This piece is the first of a three-part series on Truthout exploring the intersections of domestic violence, race, the criminal legal system and the case of Marissa Alexander.
In 2010, Marissa Alexander shot a warning shot at the wall in order to scare Rico Gray, her estranged, abusive husband. Marissa was a 29-year-old mother, who had just given birth to her youngest daughter prematurely, nine days earlier. For trying to protect herself, she was sentenced to 20 years in prison. In her upcoming retrial, Florida state prosecutor Angela Corey is seeking to imprison Marissa for 60 years. As Mariame Kaba says, black women have “no selves to defend,” speaking to the idea that black women’s bodies can always be violated and easily killable, and that the notion of self-defense can never apply.
In Marissa’s case, we see a combination of intimate partner violence and state violence that so often sets a double-trap for black women. Black women who defend themselves are often punished for it – the principle of “no selves to defend” is enforced by the state.
A 2000 US Department of Justice report showed that African-American women experienced intimate partner violence at a rate 35 percent higher than that of white women. “In 2007, African-American female victims of intimate partner homicide were twice as likely as white female homicide victims to be killed by a spouse,” according to the Bureau of Justice Statistics. A study conducted in 2002 by Tufts University found that 40 percent of African-American women report coercive contact of a sexual nature by age 18, as cited by the American Bar Association. The same study found that the number one killer of African-American women ages 15 to 34 is homicide at the hands of a current or former intimate partner, and that only 17 percent of African-American women survivors of sexual assault report the assault to the police.
So how do Marissa Alexander, domestic violence and criminalization all intersect? The Free Marissa Now Campaign released a fact sheet titled Repeal Mandatory Minimums: A Racial Justice and Domestic Violence Issue, which provides information on how women are often coerced into engaging in illegal activity such as drug selling by their abusive partners, and because of mandatory minimum sentencing laws for certain crimes, women are imprisoned for long periods of time, 10, 20 or more years. Judges cannot take their history of abuse into account when handing out sentences; they are bound by mandatory minimums. Florida’s 10-20-life mandatory minimum sentencing law is the reason Marissa is in prison, despite the fact that she had no prior criminal record, was a licensed and registered gun owner, and harmed no one when she fired a warning shot to protect herself from her estranged abusive husband.
According to the Sentencing Project, in 2011, black women were incarcerated at 2.5 times the rate of white women. The Center for American Progress reported that 85 to 90 percent of women in prison have a history of being victims of violence prior to incarceration, including domestic violence, rape, sexual assault and child abuse. Women’s experiences of abuse, and the criminalization of their survival strategies – along with poverty and punitive criminal laws and welfare policies – increase their risk of incarceration. Low-income women and women in poverty sometimes have to turn to criminalized activities in order to make ends meet, from selling food stamps, to selling drugs or sex work. In the last few years, we have seen states try to pass laws requiring mandatory drug testing for people applying for Temporary Assistance for Needy Families (TANF) or the Supplemental Nutrition Assistance Program (SNAP).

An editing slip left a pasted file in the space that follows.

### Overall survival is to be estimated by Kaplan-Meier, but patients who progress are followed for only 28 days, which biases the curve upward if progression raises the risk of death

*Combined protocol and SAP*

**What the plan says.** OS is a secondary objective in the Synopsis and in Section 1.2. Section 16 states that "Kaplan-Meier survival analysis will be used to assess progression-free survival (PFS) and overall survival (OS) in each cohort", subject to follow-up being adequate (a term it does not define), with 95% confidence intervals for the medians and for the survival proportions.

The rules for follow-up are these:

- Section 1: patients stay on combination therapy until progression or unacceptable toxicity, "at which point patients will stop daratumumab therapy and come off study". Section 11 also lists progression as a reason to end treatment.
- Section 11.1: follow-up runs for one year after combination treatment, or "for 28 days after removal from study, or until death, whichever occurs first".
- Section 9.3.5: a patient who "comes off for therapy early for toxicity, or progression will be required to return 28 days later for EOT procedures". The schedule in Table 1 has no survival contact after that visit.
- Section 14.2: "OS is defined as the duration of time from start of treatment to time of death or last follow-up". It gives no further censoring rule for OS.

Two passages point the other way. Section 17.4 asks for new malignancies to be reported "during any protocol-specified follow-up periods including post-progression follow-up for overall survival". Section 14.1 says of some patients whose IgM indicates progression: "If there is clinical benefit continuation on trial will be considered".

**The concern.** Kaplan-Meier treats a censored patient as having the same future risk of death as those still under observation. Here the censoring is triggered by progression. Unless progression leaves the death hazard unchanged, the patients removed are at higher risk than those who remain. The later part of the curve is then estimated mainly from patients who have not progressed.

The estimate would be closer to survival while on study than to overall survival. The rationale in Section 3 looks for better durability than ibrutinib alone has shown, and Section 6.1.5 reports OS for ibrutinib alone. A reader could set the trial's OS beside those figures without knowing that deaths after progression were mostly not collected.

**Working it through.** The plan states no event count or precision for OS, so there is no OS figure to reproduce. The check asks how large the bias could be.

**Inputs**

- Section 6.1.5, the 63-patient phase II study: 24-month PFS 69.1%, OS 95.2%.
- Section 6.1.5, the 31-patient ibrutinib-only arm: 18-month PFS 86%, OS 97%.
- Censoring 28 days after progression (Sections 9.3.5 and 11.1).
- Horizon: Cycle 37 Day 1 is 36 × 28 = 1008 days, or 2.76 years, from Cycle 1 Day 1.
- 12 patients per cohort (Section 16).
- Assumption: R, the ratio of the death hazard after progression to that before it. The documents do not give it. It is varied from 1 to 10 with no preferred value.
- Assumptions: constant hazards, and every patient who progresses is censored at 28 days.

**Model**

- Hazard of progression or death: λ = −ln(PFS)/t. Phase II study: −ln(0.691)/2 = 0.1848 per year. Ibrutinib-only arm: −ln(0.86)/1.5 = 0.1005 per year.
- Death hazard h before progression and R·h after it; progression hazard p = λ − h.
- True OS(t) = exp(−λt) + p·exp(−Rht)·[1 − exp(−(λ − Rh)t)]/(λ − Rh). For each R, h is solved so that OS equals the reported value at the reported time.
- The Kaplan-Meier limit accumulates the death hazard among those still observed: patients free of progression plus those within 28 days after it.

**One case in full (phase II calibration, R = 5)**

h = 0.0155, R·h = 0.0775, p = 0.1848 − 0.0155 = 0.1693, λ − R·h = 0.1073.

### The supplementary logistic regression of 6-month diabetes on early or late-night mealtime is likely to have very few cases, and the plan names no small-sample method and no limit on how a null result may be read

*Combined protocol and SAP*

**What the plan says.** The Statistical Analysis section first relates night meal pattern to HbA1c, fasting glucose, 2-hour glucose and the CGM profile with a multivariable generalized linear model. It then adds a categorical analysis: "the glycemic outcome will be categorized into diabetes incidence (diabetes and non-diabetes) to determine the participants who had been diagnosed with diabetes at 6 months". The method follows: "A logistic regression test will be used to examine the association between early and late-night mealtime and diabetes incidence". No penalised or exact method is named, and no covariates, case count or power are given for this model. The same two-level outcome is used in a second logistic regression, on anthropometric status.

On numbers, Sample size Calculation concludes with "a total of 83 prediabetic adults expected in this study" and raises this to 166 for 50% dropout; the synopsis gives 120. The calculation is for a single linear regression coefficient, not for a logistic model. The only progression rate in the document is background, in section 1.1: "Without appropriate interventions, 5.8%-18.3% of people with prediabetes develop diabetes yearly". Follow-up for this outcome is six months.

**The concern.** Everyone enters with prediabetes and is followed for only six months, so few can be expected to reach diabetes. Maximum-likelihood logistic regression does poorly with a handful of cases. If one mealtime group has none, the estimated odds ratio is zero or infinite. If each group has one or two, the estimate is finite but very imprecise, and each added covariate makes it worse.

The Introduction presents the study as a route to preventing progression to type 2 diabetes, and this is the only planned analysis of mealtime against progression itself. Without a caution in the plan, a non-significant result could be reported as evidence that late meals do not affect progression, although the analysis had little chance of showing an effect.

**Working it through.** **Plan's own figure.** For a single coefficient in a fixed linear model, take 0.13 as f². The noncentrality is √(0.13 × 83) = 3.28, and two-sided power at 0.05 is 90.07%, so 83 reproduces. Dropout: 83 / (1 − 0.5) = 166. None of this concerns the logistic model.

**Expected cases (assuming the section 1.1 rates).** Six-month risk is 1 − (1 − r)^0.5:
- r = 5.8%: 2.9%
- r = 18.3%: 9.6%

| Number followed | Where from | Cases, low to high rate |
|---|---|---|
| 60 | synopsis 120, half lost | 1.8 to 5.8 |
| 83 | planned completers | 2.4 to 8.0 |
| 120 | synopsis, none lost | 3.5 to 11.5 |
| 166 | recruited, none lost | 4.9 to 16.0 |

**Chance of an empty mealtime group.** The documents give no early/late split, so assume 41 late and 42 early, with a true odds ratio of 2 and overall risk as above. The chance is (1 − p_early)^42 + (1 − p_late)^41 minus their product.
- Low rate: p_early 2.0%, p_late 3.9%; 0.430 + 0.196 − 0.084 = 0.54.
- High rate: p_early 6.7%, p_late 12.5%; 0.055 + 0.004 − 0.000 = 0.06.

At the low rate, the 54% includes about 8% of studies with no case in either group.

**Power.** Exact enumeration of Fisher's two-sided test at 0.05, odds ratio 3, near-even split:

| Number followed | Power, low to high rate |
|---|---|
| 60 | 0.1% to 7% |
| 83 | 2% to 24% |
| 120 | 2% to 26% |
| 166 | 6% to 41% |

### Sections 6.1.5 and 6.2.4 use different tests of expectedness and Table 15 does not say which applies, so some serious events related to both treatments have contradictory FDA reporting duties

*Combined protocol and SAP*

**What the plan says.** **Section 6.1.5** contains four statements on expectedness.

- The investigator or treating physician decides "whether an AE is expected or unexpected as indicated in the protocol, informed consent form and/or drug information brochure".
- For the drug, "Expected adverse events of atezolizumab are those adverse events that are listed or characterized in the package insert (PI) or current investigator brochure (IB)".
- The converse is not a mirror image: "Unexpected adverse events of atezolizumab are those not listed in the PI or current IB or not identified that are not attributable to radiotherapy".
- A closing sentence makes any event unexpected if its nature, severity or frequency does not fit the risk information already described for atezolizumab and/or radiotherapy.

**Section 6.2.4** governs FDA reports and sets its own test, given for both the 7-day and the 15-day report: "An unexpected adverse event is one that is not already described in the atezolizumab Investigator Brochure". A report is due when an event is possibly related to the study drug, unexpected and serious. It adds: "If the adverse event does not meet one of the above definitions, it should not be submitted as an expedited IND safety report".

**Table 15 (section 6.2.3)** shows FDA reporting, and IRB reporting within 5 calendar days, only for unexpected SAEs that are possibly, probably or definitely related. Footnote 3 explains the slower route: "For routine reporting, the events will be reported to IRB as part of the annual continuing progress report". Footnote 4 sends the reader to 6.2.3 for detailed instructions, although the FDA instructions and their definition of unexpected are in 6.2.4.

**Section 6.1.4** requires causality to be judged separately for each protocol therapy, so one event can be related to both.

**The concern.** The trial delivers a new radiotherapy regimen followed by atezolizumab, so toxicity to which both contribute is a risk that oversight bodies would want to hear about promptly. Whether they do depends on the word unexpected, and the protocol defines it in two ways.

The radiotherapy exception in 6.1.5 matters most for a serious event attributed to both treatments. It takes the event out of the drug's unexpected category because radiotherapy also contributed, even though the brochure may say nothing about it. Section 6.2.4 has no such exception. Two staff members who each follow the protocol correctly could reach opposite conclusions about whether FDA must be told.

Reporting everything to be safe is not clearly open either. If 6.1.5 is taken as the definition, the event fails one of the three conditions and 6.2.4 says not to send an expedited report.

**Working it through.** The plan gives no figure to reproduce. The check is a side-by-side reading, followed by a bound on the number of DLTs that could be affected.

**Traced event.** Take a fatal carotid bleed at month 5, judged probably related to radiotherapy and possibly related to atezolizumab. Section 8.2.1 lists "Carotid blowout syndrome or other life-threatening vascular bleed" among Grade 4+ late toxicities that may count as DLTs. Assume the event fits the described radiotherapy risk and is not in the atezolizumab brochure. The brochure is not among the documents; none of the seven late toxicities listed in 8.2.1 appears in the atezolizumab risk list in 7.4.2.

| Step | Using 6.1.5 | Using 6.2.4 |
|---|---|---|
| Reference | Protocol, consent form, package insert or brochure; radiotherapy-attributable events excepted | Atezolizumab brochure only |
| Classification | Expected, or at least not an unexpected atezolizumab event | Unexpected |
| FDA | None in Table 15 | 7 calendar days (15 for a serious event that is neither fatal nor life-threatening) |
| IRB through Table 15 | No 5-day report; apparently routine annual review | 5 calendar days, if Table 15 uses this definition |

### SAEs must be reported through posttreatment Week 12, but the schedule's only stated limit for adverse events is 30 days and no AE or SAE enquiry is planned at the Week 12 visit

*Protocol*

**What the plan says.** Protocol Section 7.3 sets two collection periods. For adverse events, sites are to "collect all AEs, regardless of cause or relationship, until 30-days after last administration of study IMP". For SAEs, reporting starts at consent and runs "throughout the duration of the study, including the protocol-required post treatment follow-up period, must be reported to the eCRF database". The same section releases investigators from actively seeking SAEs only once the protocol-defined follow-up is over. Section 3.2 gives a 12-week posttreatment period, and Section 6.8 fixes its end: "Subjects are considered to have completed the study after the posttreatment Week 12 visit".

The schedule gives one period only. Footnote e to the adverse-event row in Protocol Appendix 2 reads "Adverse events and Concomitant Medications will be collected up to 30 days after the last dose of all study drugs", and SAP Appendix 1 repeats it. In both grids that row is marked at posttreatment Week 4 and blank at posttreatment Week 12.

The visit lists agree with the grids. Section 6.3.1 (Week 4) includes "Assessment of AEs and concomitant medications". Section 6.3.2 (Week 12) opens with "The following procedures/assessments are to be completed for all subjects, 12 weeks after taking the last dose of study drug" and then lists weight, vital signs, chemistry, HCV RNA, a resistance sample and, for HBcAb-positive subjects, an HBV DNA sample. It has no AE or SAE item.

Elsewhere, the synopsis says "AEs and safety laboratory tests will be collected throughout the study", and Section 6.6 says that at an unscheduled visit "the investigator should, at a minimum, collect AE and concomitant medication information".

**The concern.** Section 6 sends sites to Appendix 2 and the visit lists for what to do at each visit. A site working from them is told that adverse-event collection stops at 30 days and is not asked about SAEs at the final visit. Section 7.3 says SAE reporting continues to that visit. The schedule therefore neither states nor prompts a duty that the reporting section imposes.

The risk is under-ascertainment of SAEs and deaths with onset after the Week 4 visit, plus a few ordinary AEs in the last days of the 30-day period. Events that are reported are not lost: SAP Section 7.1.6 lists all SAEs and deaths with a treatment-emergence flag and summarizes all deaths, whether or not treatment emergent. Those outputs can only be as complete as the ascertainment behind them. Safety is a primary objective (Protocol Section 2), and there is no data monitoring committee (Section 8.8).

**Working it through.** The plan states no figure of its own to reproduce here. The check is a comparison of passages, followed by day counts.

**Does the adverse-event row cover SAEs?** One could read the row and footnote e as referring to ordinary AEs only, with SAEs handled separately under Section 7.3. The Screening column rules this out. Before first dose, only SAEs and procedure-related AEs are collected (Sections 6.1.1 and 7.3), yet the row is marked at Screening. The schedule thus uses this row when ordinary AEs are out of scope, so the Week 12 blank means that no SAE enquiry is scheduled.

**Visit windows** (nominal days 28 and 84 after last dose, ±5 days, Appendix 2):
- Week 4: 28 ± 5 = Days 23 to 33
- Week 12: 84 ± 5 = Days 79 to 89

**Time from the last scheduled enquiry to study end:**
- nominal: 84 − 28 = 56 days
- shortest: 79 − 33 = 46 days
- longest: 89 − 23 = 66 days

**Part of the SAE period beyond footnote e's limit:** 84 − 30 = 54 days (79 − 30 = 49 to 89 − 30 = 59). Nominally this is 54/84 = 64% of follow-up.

While the battered women’s movement did a great job in bringing the issue of intimate partner violence into public consciousness – moving it from being thought of as a private family matter to a national issue that can affect all women, creating laws and policies, and domestic violence hotlines and shelters – the resulting reliance on the state, particularly law enforcement, to address and end intimate partner violence hasn’t positively affected all victims. For black women, other women of color and poor women, the involvement of the state can lead to disastrous results. Mandatory arrest laws that result in both victim and perpetrator being arrested, child protective services removing children from mothers because they’re victims of intimate partner violence, nuisance laws leading to women being evicted from their homes for calling the police too many times on their abusive partners, and women being imprisoned for defending themselves against abusive partners are just some of the ways that state involvement in addressing intimate partner violence actually causes further harms to victims.
Marissa’s case is illustrative of how relying solely on law enforcement to end violence against women is ineffective. Instead of receiving help and support from the state, Marissa was incarcerated for three years (she was released on bail in November 2013), separated from her children, and faces the possibility of 60 years of imprisonment. Activists working with Free Marissa Now, Chicago Alliance to Free Marissa Alexander, and other organizations have done a tremendous job of linking her case to structural issues of reproductive justice, mass incarceration, state violence and the value of black life. From Free Marissa Now’s Black Women’s Lives Matter principles, “Black women’s lives matter. They have the right to value their own lives and fight for freedom.”
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